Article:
A Legend in Your Own Mind
It was a sweltering summer&rsqo;s day. Hot, humid and not even a hint of a breeze. As I ran past the marina, I saw that all the flags were hanging straight down, draped against the poles. No one was stirring; the early-afternoon heat had sent people indoors. Alone with my thoughts, I ran the deserted back streets of this little harbor town. I was sweating profusely and enjoying it. “I sweat to think,” a running friend once told me. Sweating, or what brings on the sweat, helps me think, too. It also makes me feel good about myself. This day, I was a king running through my kingdom.
Then up ahead I saw another human being. He was on a scaffold, shingling a house. I am fundamentally a loner who passes others without a word. But because this workman and I appeared to be the only living people in town, I felt the urge to speak to him. I called up, “Do good!” He turned my way, appearing to measure me and what I was doing. “Intend to,” he replied. Ordinarily, that exchange would be a long conversation for me. I have been on coast-to-coast flights during which I said fewer words to the strangers sitting next to me. But something compelled me to say more to this man. “God is watching,” I called to him. I had been brought up certain in the knowledge that God has his eye on me, recording every deed and misdeed. The man looked at me again and said, “Hope so.” In that one short response, he had made himself the equal of anyone on this earth and made what he was doing of equal importance to any other human activity. He did that for me, too. We were both doing what we do well and doing it the best we could.
His shingling was work. It was also what my running is to me: play. He had reached the level Robert Frost had defined: when “work is play for mortal stakes.”
The shingler had gone beyond that stage and transformed his work into an art. He was defining himself by what he did. And I suddenly realized I was doing the same. “The artist is not a special kind of man,” writes Eric Gill. “But every man is a special kind of artist.” Our art is living. What we call “the arts” are secondary. We live our lives in a special way and find in that our meaning. We hope God is watching.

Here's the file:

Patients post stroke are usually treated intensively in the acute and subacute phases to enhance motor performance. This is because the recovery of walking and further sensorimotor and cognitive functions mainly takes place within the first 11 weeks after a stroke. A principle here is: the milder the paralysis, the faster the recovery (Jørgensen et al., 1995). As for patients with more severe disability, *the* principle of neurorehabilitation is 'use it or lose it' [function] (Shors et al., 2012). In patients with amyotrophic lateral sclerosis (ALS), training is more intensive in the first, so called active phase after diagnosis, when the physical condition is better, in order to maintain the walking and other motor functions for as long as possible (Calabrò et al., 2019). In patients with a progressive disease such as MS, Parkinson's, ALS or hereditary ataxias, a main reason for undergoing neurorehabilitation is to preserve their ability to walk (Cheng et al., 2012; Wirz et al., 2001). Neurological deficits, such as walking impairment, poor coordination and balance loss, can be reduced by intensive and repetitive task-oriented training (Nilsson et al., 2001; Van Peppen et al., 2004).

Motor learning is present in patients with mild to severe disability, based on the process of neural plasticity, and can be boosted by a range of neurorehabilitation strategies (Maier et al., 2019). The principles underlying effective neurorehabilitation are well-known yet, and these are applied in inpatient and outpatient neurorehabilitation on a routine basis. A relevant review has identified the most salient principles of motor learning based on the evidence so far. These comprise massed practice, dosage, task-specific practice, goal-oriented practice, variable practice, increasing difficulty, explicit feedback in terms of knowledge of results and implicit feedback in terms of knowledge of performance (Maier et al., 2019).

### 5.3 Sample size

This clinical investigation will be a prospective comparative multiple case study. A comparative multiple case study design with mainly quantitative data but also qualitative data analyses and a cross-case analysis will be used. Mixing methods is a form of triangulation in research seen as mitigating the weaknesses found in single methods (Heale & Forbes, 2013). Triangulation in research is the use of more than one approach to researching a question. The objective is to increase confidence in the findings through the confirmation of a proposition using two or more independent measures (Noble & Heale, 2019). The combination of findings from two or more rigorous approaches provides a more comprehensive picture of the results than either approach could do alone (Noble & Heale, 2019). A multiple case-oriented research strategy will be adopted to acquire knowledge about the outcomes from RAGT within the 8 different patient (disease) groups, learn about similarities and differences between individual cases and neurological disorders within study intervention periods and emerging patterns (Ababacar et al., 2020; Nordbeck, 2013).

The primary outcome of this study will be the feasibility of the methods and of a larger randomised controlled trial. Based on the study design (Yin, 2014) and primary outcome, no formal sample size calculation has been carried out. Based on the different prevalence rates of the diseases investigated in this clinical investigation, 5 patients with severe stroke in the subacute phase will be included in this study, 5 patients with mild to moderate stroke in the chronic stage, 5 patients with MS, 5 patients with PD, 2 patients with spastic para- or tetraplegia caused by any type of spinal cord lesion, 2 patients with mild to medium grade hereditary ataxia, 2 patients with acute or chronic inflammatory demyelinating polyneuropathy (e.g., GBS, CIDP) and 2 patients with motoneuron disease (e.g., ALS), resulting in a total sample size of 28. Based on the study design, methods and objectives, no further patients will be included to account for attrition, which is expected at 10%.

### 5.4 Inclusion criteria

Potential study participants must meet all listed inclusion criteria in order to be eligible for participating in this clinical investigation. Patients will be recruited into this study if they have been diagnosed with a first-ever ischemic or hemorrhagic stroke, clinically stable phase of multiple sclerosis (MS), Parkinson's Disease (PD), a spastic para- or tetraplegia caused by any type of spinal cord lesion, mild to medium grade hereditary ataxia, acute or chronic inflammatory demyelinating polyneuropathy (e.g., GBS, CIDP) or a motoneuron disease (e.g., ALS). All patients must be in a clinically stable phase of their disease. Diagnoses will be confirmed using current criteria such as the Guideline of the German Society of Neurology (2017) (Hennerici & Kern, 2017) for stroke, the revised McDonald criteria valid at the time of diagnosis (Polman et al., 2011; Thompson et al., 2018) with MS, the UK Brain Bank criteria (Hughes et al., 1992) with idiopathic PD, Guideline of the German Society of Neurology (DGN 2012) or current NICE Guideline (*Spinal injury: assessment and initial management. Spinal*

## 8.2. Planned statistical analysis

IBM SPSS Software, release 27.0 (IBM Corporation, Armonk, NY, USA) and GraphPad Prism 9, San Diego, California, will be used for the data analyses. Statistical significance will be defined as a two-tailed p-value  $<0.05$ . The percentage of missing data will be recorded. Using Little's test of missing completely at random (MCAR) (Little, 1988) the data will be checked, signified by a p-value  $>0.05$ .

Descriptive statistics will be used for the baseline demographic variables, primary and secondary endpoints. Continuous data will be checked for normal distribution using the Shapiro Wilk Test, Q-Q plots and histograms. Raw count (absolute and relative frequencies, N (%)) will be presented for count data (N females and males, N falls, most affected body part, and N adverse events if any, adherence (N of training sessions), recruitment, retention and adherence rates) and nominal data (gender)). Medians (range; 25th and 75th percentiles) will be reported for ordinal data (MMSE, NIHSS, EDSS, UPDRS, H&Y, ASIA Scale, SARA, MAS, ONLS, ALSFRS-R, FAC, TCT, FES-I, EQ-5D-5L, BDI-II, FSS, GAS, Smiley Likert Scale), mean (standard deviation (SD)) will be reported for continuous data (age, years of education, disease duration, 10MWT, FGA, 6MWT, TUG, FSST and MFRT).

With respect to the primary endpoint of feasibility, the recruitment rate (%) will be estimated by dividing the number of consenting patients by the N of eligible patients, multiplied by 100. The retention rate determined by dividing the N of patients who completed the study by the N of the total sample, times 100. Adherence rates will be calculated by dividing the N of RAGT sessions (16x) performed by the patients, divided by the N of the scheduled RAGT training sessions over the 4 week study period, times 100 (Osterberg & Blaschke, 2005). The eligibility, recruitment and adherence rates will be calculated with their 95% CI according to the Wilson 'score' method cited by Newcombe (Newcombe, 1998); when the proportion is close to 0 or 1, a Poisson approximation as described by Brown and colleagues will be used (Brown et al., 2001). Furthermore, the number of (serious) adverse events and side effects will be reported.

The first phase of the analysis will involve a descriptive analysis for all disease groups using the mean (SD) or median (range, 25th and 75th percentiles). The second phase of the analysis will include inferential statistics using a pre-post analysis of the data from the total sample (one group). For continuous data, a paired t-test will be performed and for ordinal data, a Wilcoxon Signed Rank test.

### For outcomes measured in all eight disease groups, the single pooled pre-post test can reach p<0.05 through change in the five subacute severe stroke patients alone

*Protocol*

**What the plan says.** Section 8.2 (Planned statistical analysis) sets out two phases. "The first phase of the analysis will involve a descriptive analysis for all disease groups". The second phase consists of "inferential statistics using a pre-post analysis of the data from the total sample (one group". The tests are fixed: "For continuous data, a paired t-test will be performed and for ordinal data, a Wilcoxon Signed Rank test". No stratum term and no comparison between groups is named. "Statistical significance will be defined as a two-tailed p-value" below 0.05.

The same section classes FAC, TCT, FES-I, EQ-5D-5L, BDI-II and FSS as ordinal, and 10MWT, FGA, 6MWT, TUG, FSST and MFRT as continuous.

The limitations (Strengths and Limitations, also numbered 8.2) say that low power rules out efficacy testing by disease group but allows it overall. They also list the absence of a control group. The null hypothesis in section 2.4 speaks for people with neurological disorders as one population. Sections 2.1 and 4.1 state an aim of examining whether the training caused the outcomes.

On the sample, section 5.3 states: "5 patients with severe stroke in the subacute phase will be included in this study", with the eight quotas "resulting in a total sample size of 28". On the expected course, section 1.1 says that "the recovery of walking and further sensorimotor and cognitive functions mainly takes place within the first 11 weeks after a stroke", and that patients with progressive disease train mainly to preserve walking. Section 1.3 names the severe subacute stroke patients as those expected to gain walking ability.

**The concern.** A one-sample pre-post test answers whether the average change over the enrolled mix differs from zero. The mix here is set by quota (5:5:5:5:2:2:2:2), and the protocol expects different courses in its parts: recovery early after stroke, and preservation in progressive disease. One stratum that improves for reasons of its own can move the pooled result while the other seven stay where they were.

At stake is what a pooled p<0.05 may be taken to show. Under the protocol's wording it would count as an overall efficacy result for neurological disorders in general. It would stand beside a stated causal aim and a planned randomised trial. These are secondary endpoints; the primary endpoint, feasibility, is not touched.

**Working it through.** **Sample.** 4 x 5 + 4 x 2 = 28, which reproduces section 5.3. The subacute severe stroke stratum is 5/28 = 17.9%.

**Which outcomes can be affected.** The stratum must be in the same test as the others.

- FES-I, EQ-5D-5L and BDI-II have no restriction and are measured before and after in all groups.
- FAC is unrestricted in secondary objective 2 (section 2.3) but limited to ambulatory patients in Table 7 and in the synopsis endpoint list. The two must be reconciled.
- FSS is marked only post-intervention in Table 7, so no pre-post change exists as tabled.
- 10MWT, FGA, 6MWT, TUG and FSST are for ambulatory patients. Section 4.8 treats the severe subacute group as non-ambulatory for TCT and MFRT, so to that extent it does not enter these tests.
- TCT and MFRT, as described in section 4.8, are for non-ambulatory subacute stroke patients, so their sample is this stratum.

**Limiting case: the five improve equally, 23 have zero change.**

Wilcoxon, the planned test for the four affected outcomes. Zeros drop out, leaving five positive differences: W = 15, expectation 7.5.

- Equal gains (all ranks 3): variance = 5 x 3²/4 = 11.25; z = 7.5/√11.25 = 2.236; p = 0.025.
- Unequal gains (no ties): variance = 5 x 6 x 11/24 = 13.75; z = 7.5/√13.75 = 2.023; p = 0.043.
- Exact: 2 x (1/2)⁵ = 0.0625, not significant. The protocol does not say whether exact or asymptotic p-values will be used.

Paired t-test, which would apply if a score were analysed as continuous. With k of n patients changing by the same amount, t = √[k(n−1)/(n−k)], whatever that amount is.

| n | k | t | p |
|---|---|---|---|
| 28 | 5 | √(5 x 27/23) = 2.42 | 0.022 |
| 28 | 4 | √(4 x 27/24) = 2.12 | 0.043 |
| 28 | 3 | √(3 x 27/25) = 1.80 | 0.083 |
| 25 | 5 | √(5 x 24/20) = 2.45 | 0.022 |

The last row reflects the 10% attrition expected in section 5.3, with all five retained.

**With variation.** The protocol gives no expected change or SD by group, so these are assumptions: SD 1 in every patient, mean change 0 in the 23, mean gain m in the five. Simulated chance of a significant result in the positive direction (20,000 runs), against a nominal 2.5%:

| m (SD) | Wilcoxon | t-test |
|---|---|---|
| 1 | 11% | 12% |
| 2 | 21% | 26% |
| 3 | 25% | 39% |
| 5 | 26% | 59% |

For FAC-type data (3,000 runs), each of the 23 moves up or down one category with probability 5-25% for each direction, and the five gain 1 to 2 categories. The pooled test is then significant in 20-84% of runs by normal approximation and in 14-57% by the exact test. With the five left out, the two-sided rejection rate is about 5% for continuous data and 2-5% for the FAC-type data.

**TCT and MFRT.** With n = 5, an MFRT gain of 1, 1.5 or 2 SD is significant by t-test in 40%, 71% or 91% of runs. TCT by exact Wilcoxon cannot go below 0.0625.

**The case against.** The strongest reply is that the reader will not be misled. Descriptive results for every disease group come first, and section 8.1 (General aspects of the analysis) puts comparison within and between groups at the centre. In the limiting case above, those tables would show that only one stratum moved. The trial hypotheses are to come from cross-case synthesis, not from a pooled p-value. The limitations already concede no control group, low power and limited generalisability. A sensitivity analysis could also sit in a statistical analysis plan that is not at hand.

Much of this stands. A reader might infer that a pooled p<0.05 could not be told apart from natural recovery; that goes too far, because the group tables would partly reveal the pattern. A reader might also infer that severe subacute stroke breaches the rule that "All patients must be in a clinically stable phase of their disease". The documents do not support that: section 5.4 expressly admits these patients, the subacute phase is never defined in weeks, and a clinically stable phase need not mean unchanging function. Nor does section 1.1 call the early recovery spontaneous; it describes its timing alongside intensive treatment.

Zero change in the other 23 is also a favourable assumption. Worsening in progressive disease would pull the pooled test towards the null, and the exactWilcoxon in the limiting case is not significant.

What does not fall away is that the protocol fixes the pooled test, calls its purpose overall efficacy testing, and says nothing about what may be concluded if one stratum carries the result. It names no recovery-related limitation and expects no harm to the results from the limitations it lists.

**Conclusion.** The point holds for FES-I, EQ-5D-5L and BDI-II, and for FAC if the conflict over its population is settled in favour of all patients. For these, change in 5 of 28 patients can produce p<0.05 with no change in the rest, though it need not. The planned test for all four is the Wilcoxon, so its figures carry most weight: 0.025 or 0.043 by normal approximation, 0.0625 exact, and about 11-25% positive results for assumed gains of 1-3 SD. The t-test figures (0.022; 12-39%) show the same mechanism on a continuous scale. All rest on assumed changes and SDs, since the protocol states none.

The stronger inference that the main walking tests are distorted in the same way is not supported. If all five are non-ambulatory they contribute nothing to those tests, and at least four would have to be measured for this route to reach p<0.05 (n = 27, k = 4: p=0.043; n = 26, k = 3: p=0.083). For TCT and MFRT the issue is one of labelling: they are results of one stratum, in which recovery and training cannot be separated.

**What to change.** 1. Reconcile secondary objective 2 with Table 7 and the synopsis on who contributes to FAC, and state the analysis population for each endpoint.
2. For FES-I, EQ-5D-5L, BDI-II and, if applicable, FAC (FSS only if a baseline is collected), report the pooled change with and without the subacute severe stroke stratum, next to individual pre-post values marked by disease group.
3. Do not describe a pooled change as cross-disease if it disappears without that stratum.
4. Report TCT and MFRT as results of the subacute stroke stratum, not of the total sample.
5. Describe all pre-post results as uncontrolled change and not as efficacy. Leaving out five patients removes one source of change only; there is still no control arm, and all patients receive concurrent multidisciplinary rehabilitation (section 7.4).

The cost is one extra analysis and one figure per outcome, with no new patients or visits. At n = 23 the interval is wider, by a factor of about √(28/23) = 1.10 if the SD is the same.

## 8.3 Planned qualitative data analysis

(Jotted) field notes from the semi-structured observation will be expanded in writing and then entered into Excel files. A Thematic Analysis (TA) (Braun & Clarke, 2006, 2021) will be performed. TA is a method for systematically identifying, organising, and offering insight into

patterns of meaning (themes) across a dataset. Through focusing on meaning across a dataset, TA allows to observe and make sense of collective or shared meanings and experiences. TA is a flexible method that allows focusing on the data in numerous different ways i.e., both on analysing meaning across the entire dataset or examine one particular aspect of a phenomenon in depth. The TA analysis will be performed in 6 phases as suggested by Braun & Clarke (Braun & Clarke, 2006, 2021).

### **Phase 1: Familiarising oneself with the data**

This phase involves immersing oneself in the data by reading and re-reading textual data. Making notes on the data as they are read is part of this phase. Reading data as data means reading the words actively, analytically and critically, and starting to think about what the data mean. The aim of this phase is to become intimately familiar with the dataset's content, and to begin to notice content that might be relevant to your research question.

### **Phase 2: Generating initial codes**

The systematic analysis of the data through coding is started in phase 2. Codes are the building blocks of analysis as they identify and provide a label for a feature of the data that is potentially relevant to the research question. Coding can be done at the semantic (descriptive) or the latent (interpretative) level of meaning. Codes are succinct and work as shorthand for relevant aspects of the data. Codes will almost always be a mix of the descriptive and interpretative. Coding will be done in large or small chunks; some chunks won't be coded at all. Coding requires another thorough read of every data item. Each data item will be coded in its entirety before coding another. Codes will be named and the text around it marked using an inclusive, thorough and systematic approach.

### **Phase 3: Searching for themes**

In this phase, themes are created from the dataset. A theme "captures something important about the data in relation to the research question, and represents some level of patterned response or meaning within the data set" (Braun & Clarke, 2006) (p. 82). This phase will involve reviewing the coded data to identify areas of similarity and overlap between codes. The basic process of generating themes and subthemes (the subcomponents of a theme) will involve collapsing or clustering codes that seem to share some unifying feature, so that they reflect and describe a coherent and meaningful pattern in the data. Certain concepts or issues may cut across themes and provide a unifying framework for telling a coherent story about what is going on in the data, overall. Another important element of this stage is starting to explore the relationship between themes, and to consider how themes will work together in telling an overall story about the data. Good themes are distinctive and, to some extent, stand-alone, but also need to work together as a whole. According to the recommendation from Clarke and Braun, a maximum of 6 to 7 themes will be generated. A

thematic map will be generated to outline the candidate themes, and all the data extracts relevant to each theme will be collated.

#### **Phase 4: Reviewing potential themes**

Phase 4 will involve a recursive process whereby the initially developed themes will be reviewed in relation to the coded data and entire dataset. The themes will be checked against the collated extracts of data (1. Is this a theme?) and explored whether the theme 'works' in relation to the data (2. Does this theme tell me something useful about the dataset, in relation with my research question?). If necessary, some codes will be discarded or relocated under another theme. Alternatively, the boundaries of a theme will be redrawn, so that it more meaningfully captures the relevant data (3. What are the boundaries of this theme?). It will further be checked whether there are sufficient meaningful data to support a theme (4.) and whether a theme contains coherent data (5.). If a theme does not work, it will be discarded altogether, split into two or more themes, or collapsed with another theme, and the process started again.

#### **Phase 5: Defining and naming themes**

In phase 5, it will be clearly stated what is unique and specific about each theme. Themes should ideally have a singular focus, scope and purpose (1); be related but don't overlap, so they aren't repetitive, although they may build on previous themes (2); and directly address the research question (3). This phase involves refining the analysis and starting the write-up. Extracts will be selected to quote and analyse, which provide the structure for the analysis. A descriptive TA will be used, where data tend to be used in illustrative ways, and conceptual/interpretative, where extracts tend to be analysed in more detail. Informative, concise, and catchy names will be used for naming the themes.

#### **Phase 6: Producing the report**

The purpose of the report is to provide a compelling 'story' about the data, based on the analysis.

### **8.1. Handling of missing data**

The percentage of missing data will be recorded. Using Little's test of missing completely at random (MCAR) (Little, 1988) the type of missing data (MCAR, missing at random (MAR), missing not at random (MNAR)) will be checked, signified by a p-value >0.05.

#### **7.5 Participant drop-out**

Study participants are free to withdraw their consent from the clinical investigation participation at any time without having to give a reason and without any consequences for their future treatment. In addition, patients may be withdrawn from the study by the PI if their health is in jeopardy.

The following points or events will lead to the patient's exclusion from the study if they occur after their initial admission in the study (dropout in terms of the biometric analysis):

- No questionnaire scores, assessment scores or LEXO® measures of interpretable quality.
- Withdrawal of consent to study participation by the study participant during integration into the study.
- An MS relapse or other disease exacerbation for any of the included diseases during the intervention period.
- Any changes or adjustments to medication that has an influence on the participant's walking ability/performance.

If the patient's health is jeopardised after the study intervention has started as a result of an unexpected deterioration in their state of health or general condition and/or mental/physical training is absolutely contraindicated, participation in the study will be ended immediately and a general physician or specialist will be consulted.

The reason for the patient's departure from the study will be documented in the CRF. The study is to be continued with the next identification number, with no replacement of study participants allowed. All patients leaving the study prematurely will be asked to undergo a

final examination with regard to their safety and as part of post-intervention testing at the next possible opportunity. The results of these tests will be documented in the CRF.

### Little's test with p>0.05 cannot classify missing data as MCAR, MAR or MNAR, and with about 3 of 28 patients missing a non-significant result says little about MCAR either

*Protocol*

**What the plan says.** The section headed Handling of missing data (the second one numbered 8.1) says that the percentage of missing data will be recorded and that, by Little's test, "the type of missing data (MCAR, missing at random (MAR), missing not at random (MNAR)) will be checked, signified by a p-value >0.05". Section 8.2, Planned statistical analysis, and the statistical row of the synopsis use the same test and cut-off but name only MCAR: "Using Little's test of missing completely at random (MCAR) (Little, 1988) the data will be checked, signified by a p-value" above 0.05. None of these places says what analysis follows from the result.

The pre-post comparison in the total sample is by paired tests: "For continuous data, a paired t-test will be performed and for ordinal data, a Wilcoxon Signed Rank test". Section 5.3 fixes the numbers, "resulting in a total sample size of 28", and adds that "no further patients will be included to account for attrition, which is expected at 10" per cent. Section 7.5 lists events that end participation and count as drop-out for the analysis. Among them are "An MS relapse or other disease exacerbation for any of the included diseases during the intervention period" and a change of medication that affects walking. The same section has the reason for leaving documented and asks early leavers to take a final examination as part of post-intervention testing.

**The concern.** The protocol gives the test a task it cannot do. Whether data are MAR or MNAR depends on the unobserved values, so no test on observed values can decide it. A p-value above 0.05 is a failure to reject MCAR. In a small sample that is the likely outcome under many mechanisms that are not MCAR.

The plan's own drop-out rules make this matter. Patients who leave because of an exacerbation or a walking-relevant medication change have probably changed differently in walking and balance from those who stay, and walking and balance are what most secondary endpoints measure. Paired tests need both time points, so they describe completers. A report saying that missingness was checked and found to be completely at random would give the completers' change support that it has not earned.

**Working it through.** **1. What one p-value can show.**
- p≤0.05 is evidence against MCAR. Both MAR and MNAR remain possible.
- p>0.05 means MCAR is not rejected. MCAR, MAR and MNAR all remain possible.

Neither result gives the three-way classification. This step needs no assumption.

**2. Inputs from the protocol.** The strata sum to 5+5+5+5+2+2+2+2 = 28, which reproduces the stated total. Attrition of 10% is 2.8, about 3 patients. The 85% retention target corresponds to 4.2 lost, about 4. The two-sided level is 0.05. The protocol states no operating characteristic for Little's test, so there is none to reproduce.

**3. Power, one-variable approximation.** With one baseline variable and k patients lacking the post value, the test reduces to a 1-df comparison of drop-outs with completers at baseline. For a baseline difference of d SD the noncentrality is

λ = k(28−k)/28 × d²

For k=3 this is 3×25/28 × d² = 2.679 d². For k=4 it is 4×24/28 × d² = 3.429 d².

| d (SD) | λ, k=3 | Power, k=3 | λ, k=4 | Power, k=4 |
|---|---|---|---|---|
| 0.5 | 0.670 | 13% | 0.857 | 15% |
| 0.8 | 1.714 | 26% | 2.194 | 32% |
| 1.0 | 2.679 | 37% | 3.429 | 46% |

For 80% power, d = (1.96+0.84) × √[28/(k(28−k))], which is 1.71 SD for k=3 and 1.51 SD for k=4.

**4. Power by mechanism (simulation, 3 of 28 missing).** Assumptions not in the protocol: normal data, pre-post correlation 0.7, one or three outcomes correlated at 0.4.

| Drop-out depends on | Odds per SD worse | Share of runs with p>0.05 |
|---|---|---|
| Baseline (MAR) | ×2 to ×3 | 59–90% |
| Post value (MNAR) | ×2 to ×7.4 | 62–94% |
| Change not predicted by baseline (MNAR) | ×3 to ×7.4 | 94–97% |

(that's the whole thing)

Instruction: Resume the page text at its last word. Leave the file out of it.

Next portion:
I finished my run still thinking about my encounter with the shingler. Two ordinary people, doing something mundane (and in my case, something with no tangible product), had discovered that art and meaning, heroism and a glimpse of heaven, are available to anyone, anywhere, anytime. “George Sheehan,” one critic has said, “is a legend in his own mind.” Of course I am. So is the shingler. You should be, too. Each one of us must be his or her own hero.
Our highest human need is to be a hero; we are here to lead a heroic life. When we cease to be heroic, we no longer truly exist. A.E. Housman describes that condition well: “Runners whom renown outran? And the name died before the man.” What fame, you ask? The only true fame, I say-the inner celebration of self.
Heroism is ever available to each of us. Through ordinary experiences, the ordinary person can become extraordinary. Life boils down to finding the best means of expressing heroism; each of us needs to find our own personal arena, our true talent, our gift, our vocation. We all must be heroic, but in our own way. That way can include shingling a roof or running an hour on a sultry summer’s day.